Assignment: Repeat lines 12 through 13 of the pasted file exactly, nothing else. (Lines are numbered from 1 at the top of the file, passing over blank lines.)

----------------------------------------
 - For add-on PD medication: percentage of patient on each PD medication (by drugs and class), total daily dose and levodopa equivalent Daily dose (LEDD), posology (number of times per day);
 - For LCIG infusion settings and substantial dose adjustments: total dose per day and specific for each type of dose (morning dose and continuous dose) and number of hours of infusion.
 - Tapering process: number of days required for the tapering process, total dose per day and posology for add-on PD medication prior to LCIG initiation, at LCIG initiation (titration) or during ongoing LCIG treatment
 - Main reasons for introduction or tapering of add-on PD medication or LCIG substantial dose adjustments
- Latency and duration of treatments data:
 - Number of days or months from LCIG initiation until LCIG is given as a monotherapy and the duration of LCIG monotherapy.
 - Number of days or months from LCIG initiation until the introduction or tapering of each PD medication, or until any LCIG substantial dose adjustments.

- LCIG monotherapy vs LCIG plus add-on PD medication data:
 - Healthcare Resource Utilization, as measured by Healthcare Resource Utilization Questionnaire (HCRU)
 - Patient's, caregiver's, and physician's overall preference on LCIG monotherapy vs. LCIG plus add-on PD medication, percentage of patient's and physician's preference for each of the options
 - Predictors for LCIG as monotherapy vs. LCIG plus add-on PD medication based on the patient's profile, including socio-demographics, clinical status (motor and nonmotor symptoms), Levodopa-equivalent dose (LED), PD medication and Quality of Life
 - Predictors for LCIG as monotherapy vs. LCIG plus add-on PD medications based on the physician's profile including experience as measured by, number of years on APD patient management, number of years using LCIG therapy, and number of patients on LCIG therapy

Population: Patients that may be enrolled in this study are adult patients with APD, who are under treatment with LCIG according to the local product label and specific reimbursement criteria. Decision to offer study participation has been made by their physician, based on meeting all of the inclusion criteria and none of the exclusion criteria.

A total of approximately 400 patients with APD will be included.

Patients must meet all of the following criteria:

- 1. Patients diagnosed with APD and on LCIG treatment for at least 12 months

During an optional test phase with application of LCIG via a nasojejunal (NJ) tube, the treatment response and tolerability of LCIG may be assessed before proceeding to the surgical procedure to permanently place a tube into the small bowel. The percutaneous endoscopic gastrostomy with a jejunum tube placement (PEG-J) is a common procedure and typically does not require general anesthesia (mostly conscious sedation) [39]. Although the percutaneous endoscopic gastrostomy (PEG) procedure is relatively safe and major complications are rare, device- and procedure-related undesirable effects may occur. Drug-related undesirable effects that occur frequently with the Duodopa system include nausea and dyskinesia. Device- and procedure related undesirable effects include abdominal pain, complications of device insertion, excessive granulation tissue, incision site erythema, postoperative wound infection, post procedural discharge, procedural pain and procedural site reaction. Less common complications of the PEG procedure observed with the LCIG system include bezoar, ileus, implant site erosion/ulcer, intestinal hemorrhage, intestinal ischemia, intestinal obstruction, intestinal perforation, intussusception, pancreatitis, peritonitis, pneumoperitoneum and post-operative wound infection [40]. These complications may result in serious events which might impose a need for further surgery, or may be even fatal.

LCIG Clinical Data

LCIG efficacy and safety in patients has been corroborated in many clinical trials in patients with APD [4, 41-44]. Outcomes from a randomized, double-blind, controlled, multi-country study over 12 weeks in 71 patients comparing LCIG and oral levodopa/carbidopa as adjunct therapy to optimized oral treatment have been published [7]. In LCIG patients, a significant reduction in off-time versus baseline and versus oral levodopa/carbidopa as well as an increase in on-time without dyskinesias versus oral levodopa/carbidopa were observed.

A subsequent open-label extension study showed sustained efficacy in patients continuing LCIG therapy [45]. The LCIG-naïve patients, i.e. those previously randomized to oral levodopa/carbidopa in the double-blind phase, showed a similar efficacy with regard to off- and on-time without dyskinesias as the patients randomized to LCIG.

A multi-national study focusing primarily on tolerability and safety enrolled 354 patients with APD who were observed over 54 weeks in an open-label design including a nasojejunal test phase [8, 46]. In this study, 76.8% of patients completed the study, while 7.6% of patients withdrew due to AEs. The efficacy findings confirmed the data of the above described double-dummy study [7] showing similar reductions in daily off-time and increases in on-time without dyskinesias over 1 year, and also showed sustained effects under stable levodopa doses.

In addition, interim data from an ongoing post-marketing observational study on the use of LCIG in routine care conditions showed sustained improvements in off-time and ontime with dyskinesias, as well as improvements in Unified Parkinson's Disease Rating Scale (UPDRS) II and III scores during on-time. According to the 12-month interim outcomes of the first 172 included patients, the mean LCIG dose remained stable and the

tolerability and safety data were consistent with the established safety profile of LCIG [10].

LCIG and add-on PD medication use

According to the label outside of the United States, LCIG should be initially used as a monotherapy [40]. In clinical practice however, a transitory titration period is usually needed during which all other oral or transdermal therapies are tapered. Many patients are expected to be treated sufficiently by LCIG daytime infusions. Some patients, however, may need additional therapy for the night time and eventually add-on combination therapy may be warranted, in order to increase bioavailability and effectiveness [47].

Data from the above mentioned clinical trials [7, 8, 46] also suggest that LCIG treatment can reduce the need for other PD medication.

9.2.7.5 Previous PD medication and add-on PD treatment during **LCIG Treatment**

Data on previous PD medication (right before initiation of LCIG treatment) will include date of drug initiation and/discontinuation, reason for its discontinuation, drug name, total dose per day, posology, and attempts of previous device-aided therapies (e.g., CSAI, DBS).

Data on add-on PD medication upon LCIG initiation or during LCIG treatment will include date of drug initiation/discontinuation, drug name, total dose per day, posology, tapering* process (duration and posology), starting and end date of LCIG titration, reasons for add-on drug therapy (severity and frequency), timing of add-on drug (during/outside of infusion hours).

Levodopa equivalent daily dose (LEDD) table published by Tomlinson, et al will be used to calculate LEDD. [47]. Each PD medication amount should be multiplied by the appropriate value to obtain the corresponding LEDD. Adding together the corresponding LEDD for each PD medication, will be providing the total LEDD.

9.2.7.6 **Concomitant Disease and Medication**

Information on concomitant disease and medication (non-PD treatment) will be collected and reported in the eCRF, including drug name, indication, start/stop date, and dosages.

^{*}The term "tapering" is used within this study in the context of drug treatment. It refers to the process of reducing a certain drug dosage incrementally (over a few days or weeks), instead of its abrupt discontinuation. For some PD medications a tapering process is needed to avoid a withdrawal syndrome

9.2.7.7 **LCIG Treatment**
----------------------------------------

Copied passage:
 - Predictors for LCIG as monotherapy vs. LCIG plus add-on PD medications based on the physician's profile including experience as measured by, number of years on APD patient management, number of years using LCIG therapy, and number of patients on LCIG therapy

Population: Patients that may be enrolled in this study are adult patients with APD, who are under treatment with LCIG according to the local product label and specific reimbursement criteria. Decision to offer study participation has been made by their physician, based on meeting all of the inclusion criteria and none of the exclusion criteria.